The film that brought everyone together is Turkish Passport, a 2011 documentary, whose exhibition was jointly sponsored by Columbia’s Center for the Study of Democracy, Toleration, and Religion, Columbia/Barnard Hillel, and the Turkish Cultural Center New York. It tells the stories of many French Jews of Turkish origin, many of whom knew no Turkish and did not think of themselves as Turkish, who were saved from concentration camps by the efforts of Turkish diplomats stationed in France. These diplomats registered Jews who could document some connection to Turkey as Turkish citizens and issued them passports, allowing them to escape occupied Europe. Often at great personal risk, some of these diplomats personally rescued Jewish ‘Turkish citizens’ by driving to camps and demanding their release or boarding concentration-camp bound trains containing Jewish ‘Turkish citizens’ to insist on their release. Hundreds of Jews were saved in this way. In 1943, eight trains left France full of these Jewish Turkish citizens and safely moved them all to Turkey, saving their lives.
Before the film began, Levent Bilgen (Consul General of Turkey in New York), Shahar Azani (Israeli Consul for Media Affairs), Mr. Zafer Akin (President of Turkish Cultural Center NY), New York State Assembly Member Steven Cymbrowitz (NYS Assembly District # 45) all gave remarks about the importance of this historical moment of courage and compassion. They all also discussed how important this film screening was to help develop intercultural understanding and respect which is very important given the current tensions between Israel and Turkey.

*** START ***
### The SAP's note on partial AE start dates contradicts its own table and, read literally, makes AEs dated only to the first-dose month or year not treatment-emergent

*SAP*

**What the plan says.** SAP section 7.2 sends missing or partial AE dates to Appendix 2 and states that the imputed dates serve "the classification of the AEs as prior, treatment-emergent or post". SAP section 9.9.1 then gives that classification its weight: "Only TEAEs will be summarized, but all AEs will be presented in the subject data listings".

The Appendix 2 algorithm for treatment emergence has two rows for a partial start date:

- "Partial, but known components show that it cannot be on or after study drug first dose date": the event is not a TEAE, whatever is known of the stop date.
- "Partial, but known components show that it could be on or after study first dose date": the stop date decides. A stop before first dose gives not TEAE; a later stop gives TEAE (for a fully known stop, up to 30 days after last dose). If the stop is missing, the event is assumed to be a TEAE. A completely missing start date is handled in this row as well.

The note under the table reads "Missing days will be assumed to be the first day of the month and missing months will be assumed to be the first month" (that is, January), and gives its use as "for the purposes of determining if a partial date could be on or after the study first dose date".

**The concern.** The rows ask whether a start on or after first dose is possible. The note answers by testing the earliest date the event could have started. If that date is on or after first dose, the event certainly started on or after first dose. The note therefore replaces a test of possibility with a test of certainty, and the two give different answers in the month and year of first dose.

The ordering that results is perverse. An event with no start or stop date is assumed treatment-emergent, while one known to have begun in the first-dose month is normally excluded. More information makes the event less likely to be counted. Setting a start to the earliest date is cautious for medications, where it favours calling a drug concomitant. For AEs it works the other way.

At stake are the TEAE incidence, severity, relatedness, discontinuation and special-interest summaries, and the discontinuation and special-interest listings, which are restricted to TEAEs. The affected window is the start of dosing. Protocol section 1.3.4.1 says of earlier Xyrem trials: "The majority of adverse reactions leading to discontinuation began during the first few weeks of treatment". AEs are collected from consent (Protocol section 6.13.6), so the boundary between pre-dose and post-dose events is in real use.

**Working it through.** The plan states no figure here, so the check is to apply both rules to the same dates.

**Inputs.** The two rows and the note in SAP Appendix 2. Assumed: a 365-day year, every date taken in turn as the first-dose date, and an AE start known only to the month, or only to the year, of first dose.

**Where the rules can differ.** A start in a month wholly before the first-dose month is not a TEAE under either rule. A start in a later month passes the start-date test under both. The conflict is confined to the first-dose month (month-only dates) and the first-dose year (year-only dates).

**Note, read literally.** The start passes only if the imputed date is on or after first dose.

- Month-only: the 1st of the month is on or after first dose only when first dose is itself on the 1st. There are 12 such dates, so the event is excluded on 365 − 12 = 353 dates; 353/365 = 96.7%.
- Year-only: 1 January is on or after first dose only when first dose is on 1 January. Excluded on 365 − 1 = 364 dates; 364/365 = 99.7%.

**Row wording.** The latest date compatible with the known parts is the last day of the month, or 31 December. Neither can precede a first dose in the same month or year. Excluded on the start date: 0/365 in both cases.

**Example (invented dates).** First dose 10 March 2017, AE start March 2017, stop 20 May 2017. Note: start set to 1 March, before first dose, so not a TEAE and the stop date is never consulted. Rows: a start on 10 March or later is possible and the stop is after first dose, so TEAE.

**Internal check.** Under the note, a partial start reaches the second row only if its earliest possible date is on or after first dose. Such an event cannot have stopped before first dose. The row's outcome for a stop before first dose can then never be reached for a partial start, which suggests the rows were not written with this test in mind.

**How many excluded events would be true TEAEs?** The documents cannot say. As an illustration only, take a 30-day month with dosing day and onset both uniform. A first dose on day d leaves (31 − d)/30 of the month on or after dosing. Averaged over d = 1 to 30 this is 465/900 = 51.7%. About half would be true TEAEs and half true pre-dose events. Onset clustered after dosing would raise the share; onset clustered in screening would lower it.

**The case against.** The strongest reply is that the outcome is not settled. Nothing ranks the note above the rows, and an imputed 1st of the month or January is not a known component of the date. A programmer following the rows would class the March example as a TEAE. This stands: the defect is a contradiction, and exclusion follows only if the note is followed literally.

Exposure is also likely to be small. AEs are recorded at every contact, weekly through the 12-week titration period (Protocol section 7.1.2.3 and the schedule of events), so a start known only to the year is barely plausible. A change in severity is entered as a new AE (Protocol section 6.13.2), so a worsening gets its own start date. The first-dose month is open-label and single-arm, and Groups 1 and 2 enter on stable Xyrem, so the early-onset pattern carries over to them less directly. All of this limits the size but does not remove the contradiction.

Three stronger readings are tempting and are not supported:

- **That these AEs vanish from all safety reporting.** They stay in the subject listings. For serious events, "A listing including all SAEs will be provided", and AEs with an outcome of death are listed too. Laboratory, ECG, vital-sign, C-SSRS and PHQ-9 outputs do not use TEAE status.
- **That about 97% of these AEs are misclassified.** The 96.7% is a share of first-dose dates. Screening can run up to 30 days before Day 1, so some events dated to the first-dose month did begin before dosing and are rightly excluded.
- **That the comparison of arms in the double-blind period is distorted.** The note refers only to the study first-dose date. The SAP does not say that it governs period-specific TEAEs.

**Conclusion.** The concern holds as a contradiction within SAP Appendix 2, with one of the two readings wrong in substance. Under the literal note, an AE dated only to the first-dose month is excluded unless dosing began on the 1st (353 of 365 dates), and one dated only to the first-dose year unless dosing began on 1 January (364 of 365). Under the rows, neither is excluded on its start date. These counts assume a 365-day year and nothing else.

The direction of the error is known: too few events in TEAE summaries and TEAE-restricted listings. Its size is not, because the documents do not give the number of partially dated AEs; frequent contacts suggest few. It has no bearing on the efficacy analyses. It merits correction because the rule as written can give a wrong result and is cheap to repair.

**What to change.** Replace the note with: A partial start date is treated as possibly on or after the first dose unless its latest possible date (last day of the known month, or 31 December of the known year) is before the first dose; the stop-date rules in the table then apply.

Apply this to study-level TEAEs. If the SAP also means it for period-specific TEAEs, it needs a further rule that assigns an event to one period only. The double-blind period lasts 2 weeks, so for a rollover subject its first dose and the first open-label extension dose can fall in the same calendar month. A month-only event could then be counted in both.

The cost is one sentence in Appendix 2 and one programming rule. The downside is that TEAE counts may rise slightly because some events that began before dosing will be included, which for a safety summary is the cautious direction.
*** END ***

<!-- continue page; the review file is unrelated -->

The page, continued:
Mr. Azani discussed the higher moral work that ambassadors and consulates can do and should do; one might think that these Turkish diplomats were only doing their job. However, no other country’s diplomats went to such efforts to save Jews from occupied Europe during the Holocaust, save for rare exceptions such as Sweden’s envoy to Budapest, the heroic Raoul Wallenberg.
Having Turkish and Israeli diplomats together for this screening is especially remarkable given the current strained relations between those two countries. Turkey was outspoken in its opposition to the war in Gaza in 2008 – 2009. This opposition came to a hear in 2010, when a ship leaving from Turkey, the Mavi Marmara, attempted to break the naval blockade of Gaza, and was boarded by Israeli commandos. A violent confrontation followed, and eight Turkish nationals were killed. Relations spiraled downward after that, with Turkey ejecting its Israeli ambassador and restricting Israeli use of its airspace. As this event proves, then as now, some things are bigger than politics.